This field accepts a comma separated list of *Host names*, *IP addresses* or *IP ranges*. In the last two cases, both IPv4 and IPv6 addresses are valid entries.
Virtual Server: Rules
Besides the connection handler set for the rule, there are other parameters that can be set in order to customize the rule behavior. This menu offers the following tabs:
Rule: this is the rule type.
Handler: Specifies which handler should manage the requests that match the rule.
Transforms: Transofmration of output stream on the fly (encoding, and HTTP header alteration).
Caching: Specifies content expiration and caching policies.
Security: in this section one can configure Access Restrictions and Authentication.
Restrictions: Specify connection timeouts, and also traffic shaping by setting an outbound traffic limit for this rule, specified in bytes per second.
Several rule types are available to fit the needs of specific tasks. Sometimes you will want to restrict the content delivery based on a user’s country of origin, sometimes you might want a behavior to be applied to a web directory, or you might be interested in modeling how the web server behaves if a request matches an existing file (or not).
There is a complete list of the types in the Rule Types section.
The behavior can be specified further by combining several basic rule-types into a complex rule. Complex rules can be defined by combining several basic types with the boolean operators AND, OR and NOT. For instance, we could define a rule that would apply to certain directories only if the request was made from a specific country. It would be as simple as defining a directory type rule AND a GeoIP type rule.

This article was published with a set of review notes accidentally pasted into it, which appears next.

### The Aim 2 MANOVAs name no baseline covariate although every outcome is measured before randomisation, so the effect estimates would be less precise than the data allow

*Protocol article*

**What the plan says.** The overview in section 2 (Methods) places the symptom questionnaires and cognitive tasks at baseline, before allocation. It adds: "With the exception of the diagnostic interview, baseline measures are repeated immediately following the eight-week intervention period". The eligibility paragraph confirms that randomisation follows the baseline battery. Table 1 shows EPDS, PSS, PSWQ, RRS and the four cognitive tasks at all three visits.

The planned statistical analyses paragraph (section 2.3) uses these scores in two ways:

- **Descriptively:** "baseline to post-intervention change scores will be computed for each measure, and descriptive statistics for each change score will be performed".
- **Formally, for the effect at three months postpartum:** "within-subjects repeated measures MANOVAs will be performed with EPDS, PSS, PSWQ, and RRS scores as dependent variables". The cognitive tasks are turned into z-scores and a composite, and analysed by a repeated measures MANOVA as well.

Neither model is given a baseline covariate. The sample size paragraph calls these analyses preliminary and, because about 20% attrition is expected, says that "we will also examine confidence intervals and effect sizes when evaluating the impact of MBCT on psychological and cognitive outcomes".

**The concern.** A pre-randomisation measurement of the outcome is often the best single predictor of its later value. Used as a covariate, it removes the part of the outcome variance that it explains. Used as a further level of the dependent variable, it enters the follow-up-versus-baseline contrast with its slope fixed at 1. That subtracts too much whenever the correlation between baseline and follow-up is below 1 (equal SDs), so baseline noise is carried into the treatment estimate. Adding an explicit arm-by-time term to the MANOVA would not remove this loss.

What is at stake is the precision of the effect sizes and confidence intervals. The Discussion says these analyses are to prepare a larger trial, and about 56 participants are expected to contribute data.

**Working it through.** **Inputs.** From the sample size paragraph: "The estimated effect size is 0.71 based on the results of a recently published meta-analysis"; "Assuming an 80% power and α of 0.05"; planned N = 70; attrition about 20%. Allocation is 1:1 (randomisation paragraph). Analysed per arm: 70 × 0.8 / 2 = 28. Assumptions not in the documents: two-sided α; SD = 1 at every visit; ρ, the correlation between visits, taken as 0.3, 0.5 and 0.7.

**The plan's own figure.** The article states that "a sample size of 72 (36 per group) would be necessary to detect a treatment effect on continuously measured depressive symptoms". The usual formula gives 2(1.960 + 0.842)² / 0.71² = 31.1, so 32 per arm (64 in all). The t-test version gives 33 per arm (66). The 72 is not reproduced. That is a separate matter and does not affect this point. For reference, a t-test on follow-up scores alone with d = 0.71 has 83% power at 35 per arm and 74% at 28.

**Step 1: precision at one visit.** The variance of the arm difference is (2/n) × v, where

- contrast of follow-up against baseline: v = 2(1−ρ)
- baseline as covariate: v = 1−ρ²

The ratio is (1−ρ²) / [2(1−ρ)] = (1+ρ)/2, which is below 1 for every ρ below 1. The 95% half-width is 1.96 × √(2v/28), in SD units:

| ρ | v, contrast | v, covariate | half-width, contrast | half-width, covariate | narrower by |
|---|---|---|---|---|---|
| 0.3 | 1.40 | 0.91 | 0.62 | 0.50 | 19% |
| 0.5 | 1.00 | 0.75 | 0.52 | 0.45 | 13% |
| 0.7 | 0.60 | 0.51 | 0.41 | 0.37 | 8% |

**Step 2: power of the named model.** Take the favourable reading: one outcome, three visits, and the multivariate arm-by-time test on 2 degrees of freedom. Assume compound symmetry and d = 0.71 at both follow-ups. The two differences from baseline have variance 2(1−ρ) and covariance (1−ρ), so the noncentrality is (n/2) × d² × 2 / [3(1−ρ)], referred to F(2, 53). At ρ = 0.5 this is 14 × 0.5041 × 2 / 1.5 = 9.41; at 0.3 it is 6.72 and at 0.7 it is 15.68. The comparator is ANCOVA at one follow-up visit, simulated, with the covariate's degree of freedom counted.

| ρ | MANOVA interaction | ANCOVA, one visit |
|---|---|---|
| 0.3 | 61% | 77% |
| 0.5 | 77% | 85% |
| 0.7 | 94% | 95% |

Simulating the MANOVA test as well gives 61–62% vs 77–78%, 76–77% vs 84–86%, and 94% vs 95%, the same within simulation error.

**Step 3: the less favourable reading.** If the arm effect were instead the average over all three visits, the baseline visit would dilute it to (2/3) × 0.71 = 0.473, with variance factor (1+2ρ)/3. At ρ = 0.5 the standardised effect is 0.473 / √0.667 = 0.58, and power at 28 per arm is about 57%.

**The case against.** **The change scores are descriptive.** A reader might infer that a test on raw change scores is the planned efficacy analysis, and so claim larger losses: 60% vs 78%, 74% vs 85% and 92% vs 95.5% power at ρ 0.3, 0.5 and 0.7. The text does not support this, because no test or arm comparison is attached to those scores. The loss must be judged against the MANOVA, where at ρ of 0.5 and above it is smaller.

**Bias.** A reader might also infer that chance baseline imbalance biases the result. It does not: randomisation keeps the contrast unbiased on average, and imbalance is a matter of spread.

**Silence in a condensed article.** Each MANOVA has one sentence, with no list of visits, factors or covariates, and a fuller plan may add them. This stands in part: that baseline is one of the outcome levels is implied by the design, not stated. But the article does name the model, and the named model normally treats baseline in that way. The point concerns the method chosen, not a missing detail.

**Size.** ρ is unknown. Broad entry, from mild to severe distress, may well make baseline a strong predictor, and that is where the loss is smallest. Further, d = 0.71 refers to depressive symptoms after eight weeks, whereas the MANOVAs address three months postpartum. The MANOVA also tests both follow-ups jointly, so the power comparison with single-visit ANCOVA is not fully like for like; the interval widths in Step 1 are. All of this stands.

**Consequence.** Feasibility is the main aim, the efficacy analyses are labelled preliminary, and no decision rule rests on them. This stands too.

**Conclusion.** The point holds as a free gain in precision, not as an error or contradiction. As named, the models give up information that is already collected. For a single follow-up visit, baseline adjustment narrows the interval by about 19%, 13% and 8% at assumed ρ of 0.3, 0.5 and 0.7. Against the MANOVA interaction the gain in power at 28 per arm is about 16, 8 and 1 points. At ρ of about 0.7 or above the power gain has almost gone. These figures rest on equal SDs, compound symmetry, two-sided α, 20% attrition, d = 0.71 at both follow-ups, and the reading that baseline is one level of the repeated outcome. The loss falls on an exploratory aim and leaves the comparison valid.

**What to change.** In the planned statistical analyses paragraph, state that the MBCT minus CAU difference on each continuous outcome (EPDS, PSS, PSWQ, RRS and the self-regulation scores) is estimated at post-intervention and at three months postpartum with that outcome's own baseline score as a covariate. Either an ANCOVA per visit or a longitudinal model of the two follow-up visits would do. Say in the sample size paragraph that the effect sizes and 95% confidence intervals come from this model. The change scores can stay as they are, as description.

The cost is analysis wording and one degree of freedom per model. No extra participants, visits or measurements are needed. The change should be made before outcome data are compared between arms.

This allows to fine tune the behavior of any of the available handlers. Since so many options are available, refer to the complete list of handlers shipped with Cherokee.
Handlers are the modules that generate the information with which the server responds to a client’s request. By default Cherokee provides a number of them:
The content sent by Cherokee can be processed before being sent.
Basically, you can apply encoders (or not), and alter HTTP headers by adding or removing the ones you choose.
This tab is used to configure, on a per-rule basis, what encoders, if any, are to be applied.
You can set up the encoding method to use, and it shall be applied to whatever content is handled by the parent rule.
Whenever you set up a virtual server, creating a rule where gzip is enabled by default for the following file types: html, htm, txt, css and js is a good idea. You are encouraged to use this. Hardware is cheap. Bandwidth is not.
You can specify any given HTTP header and either assign a value or delete the header completely.
Cherokee allows to define per rule behaviors for content expiration and caching.
This allows to manage the configuration of HTTP Cache headers used to identify cacheable content.
HTTP/1.1 defines caching methods in HTTP. Cherokee-Admin can automatically adjust the Cache-Control and Expire headers depending on the values you have configured. The available options are:
Not set: Does not write the caching headers.
1970: Corresponds to the Unix Epoch.
2038: Maximum date value representable in POSIX time.
Custom Value: set a value by hand.
Additionaly, if a content expiration option is set, it is possible to specify the way in which an intermediate cache should treat the content, for situations such as when the content is requested to Cherokee through an HTTP proxy. This is done through the Management by caches setting, that can be specified to any of the following values: Not set, Private, Public, No Cache.
If the setting is enabled, four additional parameters can be individually turned on and off to fine tune the behavior:
No Store: Prevents the retention of sensitive information. Caches must not store this content.
No Transform: Forbid intermediate caches from transforming the content.